The Hatch Truth: GOP Blocking Health Care To Prevent Permanent Democratic Majority

[media id=10582] A gaffe, Michael Kinsley famously mused, is what results when a politician inadvertently tells the truth. And so it was Monday when

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A gaffe, Michael Kinsley famously mused, is what results when a politician inadvertently tells the truth. And so it was Monday when Utah Republican Senator Orrin Hatch came clean about his party's scorched-earth opposition to health care reform being championed by President Obama and Congressional Democrats. Hatch acknowledged, as I've long argued, that the GOP is worried not that Obama's health care initiatives might fail, but that they might succeed.

As he did in his pivotal effort to block Bill Clinton's health care efforts starting in 1993, conservative strategist Bill Kristol warned his Republican allies then as now that that a victory for President Obama would earn his party the thanks of a grateful public and guarantee Democratic majorities for the foreseeable future. In an interview with CNS Monday, Senator Hatch revealed that was his darkest fear as well:

HATCH: That's their goal. Move people into government that way. Do it in increments. They've actually said it. They've said it out loud.

Q: This is a step-by-step approach --

HATCH: A step-by-step approach to socialized medicine. And if they get there, of course, you're going to have a very rough time having a two-party system in this country, because almost everybody's going to say, "All we ever were, all we ever are, all we ever hope to be depends on the Democratic Party."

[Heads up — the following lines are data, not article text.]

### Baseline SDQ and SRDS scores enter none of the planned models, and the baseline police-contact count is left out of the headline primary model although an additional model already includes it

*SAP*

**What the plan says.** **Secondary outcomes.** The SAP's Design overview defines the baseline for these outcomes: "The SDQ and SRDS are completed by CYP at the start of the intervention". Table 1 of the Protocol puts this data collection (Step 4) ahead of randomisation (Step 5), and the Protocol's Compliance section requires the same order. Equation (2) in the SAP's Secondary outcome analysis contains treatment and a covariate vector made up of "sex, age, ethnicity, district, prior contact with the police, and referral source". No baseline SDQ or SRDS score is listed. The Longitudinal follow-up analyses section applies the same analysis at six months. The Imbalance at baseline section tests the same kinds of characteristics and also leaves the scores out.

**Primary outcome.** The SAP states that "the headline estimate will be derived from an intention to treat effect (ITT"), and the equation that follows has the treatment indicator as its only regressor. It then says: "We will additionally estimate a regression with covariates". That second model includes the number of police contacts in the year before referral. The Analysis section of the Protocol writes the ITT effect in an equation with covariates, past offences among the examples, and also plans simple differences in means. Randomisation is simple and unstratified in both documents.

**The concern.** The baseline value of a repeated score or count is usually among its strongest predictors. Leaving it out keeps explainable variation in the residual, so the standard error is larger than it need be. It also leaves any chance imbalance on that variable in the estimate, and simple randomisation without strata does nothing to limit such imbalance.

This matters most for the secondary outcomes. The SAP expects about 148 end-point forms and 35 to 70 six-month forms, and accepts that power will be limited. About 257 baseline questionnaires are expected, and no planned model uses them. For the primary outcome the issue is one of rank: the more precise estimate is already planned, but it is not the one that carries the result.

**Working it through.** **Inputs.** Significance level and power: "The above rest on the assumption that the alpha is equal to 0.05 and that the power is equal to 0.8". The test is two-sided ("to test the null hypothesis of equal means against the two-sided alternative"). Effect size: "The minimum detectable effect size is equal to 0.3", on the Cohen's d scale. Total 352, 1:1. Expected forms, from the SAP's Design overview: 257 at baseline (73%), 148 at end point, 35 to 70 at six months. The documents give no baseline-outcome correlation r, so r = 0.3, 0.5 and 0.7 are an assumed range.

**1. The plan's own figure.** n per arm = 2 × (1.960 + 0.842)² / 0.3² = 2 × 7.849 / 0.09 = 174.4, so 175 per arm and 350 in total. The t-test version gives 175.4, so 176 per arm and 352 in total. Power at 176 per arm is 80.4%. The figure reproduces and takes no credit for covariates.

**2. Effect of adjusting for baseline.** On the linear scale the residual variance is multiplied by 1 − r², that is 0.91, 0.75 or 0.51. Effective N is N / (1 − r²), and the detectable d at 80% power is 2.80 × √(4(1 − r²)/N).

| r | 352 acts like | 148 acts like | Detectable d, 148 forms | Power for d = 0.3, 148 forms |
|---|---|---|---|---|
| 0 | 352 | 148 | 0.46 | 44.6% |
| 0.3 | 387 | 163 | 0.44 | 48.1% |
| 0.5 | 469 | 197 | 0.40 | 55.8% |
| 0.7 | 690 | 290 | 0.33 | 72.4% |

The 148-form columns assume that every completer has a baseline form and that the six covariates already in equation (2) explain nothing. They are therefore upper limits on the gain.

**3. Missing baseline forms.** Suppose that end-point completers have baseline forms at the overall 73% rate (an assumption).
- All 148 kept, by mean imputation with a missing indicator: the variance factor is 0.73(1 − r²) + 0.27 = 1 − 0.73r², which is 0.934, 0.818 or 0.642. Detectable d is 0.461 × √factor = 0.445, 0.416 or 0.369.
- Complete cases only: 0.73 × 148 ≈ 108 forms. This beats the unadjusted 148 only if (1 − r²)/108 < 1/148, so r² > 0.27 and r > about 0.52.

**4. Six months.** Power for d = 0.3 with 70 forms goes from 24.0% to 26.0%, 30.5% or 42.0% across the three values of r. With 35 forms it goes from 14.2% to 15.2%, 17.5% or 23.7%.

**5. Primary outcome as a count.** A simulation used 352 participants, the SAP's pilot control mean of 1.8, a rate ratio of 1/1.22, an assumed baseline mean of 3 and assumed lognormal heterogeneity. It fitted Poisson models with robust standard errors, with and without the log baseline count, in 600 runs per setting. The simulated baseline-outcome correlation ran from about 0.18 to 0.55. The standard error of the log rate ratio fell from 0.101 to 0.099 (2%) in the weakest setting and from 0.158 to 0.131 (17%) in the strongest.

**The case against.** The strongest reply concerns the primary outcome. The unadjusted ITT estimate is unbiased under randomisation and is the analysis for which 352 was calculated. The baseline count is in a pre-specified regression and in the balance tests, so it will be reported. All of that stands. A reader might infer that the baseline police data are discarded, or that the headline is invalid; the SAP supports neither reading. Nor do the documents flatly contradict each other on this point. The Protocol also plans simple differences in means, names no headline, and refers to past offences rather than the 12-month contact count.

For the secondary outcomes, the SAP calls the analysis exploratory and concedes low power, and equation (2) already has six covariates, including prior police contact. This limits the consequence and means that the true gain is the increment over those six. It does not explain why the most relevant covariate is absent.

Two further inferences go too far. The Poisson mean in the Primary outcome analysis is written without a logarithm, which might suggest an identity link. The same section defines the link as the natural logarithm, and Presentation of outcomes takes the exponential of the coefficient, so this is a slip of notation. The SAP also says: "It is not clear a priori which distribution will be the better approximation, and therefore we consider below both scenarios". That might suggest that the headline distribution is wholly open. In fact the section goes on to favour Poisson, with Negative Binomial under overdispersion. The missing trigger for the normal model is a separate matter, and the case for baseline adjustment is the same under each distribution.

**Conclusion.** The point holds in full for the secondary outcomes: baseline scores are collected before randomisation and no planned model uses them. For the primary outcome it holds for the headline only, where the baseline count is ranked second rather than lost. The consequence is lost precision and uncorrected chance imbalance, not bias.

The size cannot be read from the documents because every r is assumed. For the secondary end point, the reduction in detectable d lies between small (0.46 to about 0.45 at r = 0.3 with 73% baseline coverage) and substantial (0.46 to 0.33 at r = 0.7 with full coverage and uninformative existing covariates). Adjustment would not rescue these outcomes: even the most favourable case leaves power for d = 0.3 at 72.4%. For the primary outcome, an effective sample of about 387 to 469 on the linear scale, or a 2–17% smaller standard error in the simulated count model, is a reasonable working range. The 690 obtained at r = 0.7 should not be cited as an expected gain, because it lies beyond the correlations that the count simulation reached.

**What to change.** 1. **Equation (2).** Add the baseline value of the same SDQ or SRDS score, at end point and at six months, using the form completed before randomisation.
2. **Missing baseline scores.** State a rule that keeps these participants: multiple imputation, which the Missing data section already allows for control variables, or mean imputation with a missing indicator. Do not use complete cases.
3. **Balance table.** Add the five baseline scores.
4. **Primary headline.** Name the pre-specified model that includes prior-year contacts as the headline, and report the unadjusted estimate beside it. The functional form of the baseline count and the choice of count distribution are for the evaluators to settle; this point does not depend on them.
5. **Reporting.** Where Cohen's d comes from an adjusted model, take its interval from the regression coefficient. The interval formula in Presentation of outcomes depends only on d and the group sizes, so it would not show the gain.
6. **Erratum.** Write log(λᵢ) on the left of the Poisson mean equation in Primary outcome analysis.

Q: They'll have reduced the American people to dependency on the federal government.

HATCH: Yeah, you got that right. That's their goal. That's what keeps Democrats in power.

Of course, President Obama and the Democratic Party have no interest in fostering dependency among Americans, but instead seek to remedy the crippling health care crisis which threatens their financial security and the nation's future. As with their staunch opposition to Social Security and Medicare, programs which dramatically reduced poverty among the elderly, Republicans now want to stop at all costs the third pillar of the Democratic social contract.

For that, grateful American voters would doubtless reward Democrats at the polls. On that point, Orrin Hatch is absolutely right. And, for once, telling the truth.

(This piece also appears at Perrspectives.)

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